A mentally unstable Vietnam War veteran works as a night-time taxi driver in New York City where the perceived decadence and sleaze feeds his urge for violent action, attempting to save a preadolescent prostitute in the process.
Robert De Niro,
A family heads to an isolated hotel for the winter where an evil and spiritual presence influences the father into violence, while his psychic son sees horrific forebodings from the past and of the future.
A young couple move into an apartment, only to be surrounded by peculiar neighbors and occurrences. When the wife becomes mysteriously pregnant, paranoia over the safety of her unborn child begins to control her life.
JJ 'Jake' Gittes is a private detective who seems to specialize in matrimonial cases. He is hired by Evelyn Mulwray when she suspects her husband Hollis, builder of the city's water supply system, of having an affair. Gittes does what he does best and photographs him with a young girl but in the ensuing scandal, it seems he was hired by an impersonator and not the real Mrs. Mulwray. When Mr. Mulwray is found dead, Jake is plunged into a complex web of deceit involving murder, incest and municipal corruption all related to the city's water supply. Written by
Faye Dunaway and Roman Polanski were notorious for their on-set arguments; during filming, Polanski pulled out some strands of Dunaway's hair. On another occasion, when she asked him what her character's motivation was, he exploded, "Just say the f**king words, your salary is your motivation". See more »
The kitchen floor of Ida Sessions' apartment has vinyl sheet flooring in the "Armstrong No. 5352" pattern which was popular in the 1970s. However, the actual flooring with this pattern sold in the 1930s was linoleum, not vinyl, and pattern was inlaid and textured to the point where the it actually looked like grouted tile, as opposed the uniform flat surface of the vinyl flooring sold in the 1970s which is shown in this scene. See more »
All right, Curly. Enough's enough. You can't eat the Venetian blinds. I just had them installed on Wednesday.
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There is a word, impossible to spell, that describes the alignment of solar bodies like the planets when they all fall into place together. A similar word would describe this film. Everything about it is right. Polanski never directed a better movie. The performers, down to the lowest atmosphere person, are superb. The editing, the score, the sound, the decor, the dialog, all are just about flawless. The photography is peerless. The white garden apartments, the terra cotta roof tiles, the palms and desert sand are all painted with a faint gold, faintly ripe with false promise, like the oranges that bounce from Gittes' desperately speeding car in the northwest Valley.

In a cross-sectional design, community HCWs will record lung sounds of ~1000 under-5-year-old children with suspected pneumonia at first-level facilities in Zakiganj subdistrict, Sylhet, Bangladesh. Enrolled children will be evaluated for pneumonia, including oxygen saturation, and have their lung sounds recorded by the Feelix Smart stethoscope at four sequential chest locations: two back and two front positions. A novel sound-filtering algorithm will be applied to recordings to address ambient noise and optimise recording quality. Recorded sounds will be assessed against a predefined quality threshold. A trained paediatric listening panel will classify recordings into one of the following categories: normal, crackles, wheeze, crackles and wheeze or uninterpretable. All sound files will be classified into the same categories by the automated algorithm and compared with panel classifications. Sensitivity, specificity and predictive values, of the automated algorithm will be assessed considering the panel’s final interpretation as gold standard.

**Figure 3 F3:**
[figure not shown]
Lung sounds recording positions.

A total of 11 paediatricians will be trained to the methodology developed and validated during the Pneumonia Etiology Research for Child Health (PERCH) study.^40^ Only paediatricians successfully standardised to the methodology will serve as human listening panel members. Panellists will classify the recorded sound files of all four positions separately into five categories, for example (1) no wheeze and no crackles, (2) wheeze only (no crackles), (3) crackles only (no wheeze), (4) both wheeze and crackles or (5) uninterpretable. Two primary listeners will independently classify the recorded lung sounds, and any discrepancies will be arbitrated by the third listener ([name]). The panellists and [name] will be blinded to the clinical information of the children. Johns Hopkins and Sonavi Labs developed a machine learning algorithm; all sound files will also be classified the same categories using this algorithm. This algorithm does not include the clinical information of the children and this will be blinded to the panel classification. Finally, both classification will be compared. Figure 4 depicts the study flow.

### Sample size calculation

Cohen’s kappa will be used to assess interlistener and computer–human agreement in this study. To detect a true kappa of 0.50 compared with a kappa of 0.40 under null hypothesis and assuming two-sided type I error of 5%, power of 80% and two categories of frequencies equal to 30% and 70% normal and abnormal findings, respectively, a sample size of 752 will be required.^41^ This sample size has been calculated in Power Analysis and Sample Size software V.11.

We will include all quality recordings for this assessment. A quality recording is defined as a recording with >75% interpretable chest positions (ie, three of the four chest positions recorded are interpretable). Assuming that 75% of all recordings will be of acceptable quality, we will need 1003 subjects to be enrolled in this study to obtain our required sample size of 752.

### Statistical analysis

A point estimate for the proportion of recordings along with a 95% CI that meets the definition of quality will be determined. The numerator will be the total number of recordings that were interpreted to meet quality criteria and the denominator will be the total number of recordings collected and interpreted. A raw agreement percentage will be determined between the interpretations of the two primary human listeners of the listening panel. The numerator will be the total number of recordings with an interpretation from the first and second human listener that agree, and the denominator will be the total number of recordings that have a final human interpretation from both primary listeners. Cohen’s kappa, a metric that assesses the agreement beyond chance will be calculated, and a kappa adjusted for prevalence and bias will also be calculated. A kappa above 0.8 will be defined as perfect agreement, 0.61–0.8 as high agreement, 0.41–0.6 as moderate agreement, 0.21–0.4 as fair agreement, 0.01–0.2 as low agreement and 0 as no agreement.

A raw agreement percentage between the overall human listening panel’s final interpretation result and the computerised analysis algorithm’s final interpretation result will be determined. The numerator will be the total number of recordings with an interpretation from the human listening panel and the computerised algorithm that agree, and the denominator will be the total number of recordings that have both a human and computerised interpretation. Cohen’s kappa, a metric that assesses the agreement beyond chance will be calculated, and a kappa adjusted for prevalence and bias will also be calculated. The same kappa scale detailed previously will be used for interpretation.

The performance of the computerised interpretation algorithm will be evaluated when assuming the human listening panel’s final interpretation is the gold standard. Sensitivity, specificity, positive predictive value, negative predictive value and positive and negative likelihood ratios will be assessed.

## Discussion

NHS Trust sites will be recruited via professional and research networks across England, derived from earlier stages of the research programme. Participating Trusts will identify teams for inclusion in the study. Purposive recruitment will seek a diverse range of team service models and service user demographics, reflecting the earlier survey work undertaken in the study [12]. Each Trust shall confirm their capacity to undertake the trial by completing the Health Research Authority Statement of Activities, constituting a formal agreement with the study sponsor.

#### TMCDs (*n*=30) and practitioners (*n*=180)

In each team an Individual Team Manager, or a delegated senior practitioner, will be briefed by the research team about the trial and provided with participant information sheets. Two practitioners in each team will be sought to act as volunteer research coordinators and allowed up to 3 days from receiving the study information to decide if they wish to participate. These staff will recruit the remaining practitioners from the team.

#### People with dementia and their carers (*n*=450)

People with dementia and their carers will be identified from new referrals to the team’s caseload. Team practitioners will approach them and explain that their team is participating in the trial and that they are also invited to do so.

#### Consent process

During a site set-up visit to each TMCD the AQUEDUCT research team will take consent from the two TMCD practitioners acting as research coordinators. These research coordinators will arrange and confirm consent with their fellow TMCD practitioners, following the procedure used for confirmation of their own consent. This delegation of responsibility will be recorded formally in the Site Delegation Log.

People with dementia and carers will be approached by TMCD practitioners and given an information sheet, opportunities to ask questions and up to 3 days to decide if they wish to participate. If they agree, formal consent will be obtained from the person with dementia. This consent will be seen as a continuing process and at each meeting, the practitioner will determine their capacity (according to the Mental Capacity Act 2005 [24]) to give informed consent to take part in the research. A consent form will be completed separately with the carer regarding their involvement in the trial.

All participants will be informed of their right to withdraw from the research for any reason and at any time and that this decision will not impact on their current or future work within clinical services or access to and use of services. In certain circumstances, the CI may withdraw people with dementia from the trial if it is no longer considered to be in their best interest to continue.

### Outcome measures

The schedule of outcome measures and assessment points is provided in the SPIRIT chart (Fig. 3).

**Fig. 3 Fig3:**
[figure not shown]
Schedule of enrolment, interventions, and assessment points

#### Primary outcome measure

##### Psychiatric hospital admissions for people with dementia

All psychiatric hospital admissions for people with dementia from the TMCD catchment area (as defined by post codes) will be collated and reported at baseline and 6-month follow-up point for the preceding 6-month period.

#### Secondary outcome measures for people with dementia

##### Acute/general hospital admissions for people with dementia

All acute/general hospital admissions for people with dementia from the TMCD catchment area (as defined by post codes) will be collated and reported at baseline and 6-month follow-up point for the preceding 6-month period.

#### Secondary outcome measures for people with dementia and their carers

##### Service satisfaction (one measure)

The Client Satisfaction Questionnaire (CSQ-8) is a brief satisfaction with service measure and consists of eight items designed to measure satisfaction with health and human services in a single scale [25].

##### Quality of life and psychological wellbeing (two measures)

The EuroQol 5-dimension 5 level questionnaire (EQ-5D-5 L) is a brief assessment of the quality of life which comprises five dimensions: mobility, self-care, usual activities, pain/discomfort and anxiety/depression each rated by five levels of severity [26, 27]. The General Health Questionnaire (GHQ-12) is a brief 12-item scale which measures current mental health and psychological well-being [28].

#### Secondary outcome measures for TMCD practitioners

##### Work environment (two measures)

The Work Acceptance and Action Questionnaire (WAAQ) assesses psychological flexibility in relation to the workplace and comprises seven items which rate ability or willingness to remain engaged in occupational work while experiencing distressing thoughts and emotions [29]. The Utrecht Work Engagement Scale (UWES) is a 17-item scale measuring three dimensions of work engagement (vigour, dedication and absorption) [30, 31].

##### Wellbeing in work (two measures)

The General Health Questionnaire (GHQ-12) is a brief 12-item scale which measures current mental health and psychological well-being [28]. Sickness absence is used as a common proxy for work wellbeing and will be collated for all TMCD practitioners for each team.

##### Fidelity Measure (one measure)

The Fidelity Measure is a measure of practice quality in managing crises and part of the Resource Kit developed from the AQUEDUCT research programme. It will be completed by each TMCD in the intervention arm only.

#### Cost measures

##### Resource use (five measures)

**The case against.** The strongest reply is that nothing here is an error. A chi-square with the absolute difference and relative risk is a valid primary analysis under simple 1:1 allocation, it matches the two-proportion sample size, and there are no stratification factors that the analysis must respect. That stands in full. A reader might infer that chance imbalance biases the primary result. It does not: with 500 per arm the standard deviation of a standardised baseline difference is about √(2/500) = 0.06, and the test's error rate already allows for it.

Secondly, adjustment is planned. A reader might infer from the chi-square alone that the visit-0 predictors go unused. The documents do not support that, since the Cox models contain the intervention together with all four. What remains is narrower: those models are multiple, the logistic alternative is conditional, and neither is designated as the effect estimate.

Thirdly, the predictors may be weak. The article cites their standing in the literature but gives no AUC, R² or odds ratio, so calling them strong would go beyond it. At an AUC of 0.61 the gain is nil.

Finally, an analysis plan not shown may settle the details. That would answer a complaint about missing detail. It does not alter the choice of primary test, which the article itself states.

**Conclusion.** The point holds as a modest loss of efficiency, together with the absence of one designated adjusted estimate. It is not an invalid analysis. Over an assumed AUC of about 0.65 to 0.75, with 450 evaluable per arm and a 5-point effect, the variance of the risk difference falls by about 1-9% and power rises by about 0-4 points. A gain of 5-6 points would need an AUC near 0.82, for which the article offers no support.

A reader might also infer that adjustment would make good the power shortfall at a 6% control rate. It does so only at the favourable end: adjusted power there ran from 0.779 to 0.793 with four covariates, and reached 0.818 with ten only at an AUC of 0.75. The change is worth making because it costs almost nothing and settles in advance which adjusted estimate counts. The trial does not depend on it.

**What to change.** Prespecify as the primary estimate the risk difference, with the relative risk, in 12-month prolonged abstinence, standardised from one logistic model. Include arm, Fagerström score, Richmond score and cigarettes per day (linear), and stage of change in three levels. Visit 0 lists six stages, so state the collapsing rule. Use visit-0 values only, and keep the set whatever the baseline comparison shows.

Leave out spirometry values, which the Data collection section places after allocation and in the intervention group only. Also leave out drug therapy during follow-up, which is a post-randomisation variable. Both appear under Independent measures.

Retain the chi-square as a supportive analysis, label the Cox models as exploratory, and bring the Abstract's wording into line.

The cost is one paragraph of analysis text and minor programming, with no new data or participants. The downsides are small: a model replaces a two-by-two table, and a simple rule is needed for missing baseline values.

Polanski deserves much of the credit. When Gittes surprises Evelyn Mulwray in her car, after he follows her to her daughter's house, her face slumps forward and beeps the horn briefly. Then, so faintly, we hear a few dogs bark in the background. Not only is the scene itself exquisitely done but it prefigures the ending, as does Gittes' remark earlier to Evelyn that she has a flaw in her iris. The movie is too good to deserve much dissecting. It stands repeated watching. If there is anything wrong with it, it is the serious and tragic ending that Polanski always insists on tacking on. Robert Towne was right and Polanski wrong in this case. Everything came together on this film. It's not only the best detective movie ever made; it's one of the best movies ever made -- period. A marvelous job by everyone concerned.
I have to add (6/27/05) that the word I mentioned in the first sentence is spelled "syzygy." Man, did I get enlightening email on that. I might as well add two other impressive features of this movie. (1) Polanksi takes his time. Example: Gittes sneaks into Hollis Mulwray's office and begins to go through the drawers of his old-fashioned wooden desk. As he slides each drawer out, Polanksi gives us a shot of their humdrum contents (checkbooks, magnifying glass, and so forth) and we can almost smell the heat and the odor of shellac and sawdust emanating from the wooden containers. The contents reveal nothing of importance in this case. But (2) sometimes irrelevant information crops up that resonates later in the film with its own echo. The detail might be just a word ("applecore") or an ordinary object (a pair of spectacles found in a pond, immediately after Gittes imitates the Japanese gardener's remark that the water is bad for the "glass.") Some of the references may be so consistent as to constitute a theme (water). None of this hits you over the head with its significance. It's all very neatly stitched together.
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